Why you should consider the benefits of charitable giving in your Will.
Charitable giving is a great way to make a positive impact, advance a cause that you are passionate about, and leave a meaningful legacy. There are also potential tax benefits that accompany charitable donations, making this kind of gift an attractive tool in estate planning.
Charitable gifts can take many forms.
Cash donations are common, where a Will-maker leaves a fixed dollar amount or a certain percentage of their residual estate to a charity. However, gifts-in-kind, such as art or real estate, are also possible. Some registered investments or life insurance policies allow a charity to be named as a beneficiary. Certain charities will accept donations of publicly traded securities (which allows you to donate the full value of the security without triggering capital gains tax).
If you are leaving a charitable gift in your Will, there are some practical considerations to keep in mind. Save your executor from some administrative roadblocks by ensuring that you have correctly identified the charitable organization set to receive the gift. While you might wish to prescribe a specific purpose for the gift, restrictions as to how the money can be used could render the gift unworkable. It is usually worth speaking with a representative of the organization to discuss how best to meet their needs.
What about Wills Variation claims?
If you are leaving a sizeable gift to a charitable organization, you should also consider the possibility of a wills variation claim. In BC, the spouse or children of a Will-maker may apply to the courts to vary a Will that they feel makes inadequate provision for them. Certain strategies, like beneficiary designations, trusts, or other gifts that pass outside the will can be used to reduce the risk of variation. Transparency about your intentions is also important. For example, providing a written explanation of your connection with your charity of choice will reinforce the gift and help align your family with your values.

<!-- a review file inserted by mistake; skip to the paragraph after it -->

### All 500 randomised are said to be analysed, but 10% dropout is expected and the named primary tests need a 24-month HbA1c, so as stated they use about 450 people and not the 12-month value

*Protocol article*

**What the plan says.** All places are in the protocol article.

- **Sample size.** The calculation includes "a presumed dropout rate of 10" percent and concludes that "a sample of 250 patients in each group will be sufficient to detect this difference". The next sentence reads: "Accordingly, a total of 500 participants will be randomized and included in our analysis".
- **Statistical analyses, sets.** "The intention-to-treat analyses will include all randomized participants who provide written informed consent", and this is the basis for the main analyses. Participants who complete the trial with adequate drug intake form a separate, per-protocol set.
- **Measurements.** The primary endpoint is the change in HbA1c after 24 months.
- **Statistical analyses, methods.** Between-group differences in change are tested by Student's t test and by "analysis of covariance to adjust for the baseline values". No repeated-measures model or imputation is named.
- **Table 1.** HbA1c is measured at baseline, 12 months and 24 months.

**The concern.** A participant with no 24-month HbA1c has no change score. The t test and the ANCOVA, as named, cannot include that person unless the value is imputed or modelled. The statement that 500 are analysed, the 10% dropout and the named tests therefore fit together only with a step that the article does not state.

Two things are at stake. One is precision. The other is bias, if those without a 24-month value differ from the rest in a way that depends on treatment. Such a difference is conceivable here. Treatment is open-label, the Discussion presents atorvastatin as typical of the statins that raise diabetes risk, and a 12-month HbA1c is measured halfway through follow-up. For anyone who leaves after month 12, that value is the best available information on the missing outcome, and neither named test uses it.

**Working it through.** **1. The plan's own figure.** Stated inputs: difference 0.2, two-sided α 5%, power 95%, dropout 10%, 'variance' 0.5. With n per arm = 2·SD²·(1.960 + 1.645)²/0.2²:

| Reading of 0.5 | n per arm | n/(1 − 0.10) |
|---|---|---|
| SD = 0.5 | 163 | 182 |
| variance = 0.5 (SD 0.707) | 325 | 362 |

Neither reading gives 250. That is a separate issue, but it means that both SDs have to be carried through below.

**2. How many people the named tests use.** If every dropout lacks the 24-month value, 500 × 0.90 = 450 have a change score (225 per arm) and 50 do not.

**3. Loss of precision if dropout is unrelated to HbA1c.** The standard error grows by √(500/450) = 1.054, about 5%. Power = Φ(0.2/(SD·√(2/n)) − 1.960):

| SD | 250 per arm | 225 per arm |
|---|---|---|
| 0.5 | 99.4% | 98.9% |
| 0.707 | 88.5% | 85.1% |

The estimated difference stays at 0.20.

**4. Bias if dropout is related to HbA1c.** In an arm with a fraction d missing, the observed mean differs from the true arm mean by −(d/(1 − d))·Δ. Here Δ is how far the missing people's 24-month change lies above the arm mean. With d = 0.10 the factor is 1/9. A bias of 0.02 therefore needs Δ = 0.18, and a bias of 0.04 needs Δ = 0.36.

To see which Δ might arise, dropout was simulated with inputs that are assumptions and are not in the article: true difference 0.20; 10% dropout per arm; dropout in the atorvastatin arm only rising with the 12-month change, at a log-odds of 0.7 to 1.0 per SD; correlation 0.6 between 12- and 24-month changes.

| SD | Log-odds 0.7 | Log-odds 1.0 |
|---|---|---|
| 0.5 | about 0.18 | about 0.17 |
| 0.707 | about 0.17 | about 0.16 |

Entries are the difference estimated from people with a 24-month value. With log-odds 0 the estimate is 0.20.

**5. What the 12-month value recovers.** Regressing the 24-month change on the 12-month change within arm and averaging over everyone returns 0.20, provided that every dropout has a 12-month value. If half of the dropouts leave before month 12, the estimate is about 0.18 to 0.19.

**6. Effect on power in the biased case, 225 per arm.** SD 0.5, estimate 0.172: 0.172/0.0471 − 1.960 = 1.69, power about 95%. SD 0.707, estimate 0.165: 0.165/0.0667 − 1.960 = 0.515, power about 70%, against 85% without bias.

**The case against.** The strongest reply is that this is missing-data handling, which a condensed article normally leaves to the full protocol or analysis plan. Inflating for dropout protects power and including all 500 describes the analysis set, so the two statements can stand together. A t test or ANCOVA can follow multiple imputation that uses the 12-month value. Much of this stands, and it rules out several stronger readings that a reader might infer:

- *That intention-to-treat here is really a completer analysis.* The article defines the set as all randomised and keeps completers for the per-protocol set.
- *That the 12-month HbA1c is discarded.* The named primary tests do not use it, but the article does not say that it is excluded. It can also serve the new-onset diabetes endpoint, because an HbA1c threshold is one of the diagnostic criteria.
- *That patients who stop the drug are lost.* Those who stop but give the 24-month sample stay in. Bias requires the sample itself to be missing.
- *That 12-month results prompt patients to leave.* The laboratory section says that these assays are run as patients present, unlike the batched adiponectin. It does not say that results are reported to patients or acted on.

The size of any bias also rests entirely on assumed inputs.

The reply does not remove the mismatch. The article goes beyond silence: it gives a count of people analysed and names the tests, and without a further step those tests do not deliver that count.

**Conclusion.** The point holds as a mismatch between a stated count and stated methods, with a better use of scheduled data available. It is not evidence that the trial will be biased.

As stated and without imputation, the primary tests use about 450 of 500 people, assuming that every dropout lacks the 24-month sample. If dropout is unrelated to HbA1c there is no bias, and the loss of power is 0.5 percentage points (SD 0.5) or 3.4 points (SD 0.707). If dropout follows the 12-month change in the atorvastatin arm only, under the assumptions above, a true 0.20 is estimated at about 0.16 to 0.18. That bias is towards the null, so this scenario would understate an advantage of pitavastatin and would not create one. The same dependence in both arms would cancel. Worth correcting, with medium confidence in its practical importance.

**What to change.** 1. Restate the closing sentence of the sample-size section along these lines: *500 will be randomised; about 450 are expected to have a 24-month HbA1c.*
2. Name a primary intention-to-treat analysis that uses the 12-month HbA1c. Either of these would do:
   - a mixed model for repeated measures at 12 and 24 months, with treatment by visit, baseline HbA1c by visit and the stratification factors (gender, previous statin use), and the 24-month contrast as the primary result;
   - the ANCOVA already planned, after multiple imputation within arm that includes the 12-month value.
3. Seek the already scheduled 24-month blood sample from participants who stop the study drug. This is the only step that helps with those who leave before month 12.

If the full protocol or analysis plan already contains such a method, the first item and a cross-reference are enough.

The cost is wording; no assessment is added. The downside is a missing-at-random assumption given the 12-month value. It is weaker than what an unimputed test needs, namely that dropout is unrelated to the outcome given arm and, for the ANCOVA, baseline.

Leaving a gift in your Will to a registered charity can reduce the amount of tax payable by your estate. When a person dies, their personal representative must file a final tax return in which the deceased is deemed to have disposed of all of their assets. Unless exemptions apply, this will trigger a large tax bill. A tax credit for a charitable donation will reduce this final tax bill and allow you to put your money towards a cause of your choosing, instead.
If you would like to incorporate a charitable gift into your estate plan, our team can help you consider your options, and create a strategy that is right for you. Contact our Wills & Estate Team – we’re here to help.